Earl significantly weakening
Hurricane Earl has significantly weakened today. The Hurricane Hunters found a central pressure of 948 mb at 4:06pm EDT, a large 20 mb rise from the 928 mb pressure of the 5am EDT advisory this morning. The aircraft found flight level winds at 10,000 feet of 124 mph, which translates to surface winds at the boundary between Category 2 and Category 3 strength, 112 mph. However, the SFMR instrument on the aircraft saw top surface winds of just 98 mph. Satellite imagery shows that Earl is no longer as impressive--the eye is less distinct, and the hurricane has a lopsided appearance. Dry air and wind shear of 15 - 20 knots have chewed away at Earl's southwest side.
Earl has made its turn to the north, and is headed for a close brush with North Carolina's Outer Banks. Rain bands from the hurricane have reached the coast, as seen on long-range Cape Hatteras radar.
Figure 1. Afternoon satellite image of Earl.
Forecast for Earl
If you're wondering about your chances for receiving hurricane force or tropical storm force winds from Earl, I highly recommend the NHC wind probability product. The highest odds of hurricane force winds for any location on the U.S. coast are for Nantucket--25%. Yarmouth, Nova Scotia has the highest odds for Canada, 15%, and Cape Hatteras has the highest odds for North Carolina, 19%. The latest set of model runs from 8am EDT (12Z) this morning show little change to Earl's track, and the latest SHIPS model forecast also shows no surprises. Wind shear will remain moderately high, 15 - 20 knots, through Friday morning. This should allow Earl to maintain Category 2 hurricane status as it passes North Carolina early Friday morning. By Friday night, as Earl gets caught in the jet stream and accelerates to the northeast, wind shear will rise to 20 - 30 knots and ocean temperatures will plunge to 20°C, resulting in considerable weakening. Earl will still probably be a Category 1 hurricane early Saturday morning, when it will make its closest approach to New England. Earl is more likely to be a strong tropical storm early Saturday afternoon, when it is expected to make landfall in Nova Scotia or New Brunswick, Canada. The expected impacts on the coast should somewhat less than what I outlined in this morning's blog post, because of Earl's recent weakening.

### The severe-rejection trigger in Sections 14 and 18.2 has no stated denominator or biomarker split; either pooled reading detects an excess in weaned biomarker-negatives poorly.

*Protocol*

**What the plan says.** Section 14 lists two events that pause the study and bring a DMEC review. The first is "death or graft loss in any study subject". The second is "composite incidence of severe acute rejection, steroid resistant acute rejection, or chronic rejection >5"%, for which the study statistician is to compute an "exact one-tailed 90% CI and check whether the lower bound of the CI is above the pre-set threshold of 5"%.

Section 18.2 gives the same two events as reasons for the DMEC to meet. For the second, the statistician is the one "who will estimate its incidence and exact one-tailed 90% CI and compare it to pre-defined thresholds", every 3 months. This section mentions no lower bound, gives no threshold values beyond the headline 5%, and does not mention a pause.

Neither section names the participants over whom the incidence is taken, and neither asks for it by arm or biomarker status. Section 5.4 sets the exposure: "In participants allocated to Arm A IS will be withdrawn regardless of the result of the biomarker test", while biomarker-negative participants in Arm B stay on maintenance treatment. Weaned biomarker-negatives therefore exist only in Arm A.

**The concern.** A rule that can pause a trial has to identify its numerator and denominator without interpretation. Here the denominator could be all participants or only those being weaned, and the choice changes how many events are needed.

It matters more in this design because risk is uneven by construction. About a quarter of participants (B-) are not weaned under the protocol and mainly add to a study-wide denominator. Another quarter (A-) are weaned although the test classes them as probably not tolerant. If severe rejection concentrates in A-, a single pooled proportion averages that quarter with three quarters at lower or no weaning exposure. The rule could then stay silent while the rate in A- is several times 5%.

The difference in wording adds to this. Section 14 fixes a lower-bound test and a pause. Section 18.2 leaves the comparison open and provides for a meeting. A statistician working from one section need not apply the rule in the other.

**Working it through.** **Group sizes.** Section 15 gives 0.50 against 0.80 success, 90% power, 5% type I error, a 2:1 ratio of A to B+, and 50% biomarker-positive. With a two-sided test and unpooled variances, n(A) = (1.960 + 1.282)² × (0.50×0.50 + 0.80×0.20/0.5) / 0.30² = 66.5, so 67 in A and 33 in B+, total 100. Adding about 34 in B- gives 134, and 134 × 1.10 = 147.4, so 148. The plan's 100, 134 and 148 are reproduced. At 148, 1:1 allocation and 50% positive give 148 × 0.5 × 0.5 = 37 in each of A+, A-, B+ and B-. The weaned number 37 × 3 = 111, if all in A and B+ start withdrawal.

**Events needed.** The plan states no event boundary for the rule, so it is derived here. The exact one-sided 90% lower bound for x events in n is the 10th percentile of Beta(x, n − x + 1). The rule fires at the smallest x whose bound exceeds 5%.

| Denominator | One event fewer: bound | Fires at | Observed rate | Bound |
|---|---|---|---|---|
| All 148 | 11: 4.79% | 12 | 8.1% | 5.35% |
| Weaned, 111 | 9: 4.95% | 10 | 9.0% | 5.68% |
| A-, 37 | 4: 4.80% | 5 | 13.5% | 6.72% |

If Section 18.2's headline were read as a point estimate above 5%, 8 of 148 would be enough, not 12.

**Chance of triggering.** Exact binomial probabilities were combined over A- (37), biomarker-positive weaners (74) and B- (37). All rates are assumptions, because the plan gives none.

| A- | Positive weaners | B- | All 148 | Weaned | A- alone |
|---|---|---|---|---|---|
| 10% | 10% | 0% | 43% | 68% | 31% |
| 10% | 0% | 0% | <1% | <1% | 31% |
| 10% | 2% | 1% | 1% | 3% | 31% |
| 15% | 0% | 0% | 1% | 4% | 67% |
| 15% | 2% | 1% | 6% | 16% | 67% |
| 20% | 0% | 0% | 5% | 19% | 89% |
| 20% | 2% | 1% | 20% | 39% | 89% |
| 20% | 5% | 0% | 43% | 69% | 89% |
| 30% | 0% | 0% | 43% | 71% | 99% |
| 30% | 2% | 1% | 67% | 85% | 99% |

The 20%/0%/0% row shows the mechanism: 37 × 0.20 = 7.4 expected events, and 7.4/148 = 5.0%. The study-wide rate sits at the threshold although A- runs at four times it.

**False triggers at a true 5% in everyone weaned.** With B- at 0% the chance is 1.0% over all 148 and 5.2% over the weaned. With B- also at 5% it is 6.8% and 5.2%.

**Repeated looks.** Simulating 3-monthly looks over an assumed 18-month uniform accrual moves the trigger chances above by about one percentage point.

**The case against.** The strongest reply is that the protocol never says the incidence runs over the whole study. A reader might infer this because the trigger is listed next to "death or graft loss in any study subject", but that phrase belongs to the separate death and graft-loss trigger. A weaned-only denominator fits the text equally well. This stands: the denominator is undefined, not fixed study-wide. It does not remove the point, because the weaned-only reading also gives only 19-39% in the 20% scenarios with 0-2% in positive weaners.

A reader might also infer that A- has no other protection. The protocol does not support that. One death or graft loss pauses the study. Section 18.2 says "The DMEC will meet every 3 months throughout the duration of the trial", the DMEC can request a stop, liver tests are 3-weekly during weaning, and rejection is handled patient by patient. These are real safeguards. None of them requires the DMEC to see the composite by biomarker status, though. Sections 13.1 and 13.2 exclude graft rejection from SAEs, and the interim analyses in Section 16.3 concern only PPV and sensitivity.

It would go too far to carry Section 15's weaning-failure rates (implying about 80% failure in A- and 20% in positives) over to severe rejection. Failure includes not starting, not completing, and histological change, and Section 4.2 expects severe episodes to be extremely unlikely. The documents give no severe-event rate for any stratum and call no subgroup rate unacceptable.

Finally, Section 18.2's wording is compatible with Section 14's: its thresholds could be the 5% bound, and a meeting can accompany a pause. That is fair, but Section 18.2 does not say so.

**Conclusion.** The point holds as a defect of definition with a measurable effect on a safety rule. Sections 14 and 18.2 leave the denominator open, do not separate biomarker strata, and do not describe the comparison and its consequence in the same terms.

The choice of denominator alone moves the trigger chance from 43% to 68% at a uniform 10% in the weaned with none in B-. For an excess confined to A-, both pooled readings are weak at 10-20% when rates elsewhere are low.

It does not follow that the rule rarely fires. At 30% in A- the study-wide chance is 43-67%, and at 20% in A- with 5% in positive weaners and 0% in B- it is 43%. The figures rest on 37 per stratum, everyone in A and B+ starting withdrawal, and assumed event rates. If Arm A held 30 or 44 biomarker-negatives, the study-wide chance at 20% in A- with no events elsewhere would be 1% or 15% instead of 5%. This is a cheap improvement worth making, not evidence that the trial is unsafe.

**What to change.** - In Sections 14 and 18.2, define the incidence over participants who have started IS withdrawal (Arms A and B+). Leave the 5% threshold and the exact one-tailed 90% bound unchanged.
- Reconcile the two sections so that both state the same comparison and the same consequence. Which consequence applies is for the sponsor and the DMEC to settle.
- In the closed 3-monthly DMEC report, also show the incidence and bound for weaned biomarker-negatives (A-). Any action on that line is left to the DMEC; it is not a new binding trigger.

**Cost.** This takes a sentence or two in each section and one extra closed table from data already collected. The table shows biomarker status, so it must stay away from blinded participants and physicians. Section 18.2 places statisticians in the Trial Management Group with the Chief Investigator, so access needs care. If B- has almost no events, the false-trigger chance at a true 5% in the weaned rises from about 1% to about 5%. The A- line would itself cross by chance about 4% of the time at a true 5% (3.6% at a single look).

Figure 2. Wind field analysis of Hurricane Earl from 3:30pm EDT Thursday, September 2, 2010. Note the asymmetry in Earl's wind field, caused by the storm's forward motion of 18 mph to the north at the time. The highest contour has top winds of 80 kt (92 mph) surrounding the "+" on the NNE side of Earl--the strong right front quadrant of the storm. However, winds in the left front quadrant (on the west side) were just 75 knots (87 mph.) The asymmetry is not nearly as great as what was observed at 9:30am this morning. Image credit: NOAA/AOML/Hurricane Research Division.
There is little change in the forecast for Tropical Storm Fiona, which is struggling due to high wind shear, courtesy of strong upper-level northerly winds from Hurricane Earl's outflow. Satellite loops show the classic signature of a tropical storm experiencing high wind shear--an exposed center of circulation, and all the heavy thunderstorms pushed to one side (the south side in this case). Wind shear from Earl and dry air should keep Fiona from attaining hurricane status, and the shear may be strong enough to destroy Fiona.
Tropical Depression Gaston lost its battle with dry air. Satellite imagery shows that Gaston no longer has a surface circulation, and NHC has declared the system dead. The latest SHIPS model forecast predicts shear will remain low to moderate, 5 - 15 knots, for the next five days, so it is possible Gaston could regenerate.
Figure 3. Afternoon satellite image of Gaston (left) and the latest tropical wave to move off of Africa (right).
New tropical wave
A large and well-organized tropical wave moved off the coast of Africa last night, and this wave has the potential to follow the pattern set by Danielle, Earl, Fiona, and Gaston. Several models do develop this system into a tropical depression early next week, and NHC is giving the wave a 10% chance of developing by Saturday afternoon. Wind shear is currently too high, 30 - 40 knots, for the wave to develop. However, once the wave reaches a point a few hundred miles southwest of the Cape Verdes Islands two days from now, wind shear will drop and development will be more likely.
There is also a tropical wave over Central Africa which will emerge from the coast in 4 - 5 days. Some of the models are predicting development of this wave, 7 or so days from now.
Links to follow today
Cape Hatteras weather
Cape Hatteras radar
I'll have an update in the morning, and Dr. Rob Carver will have a late-night update.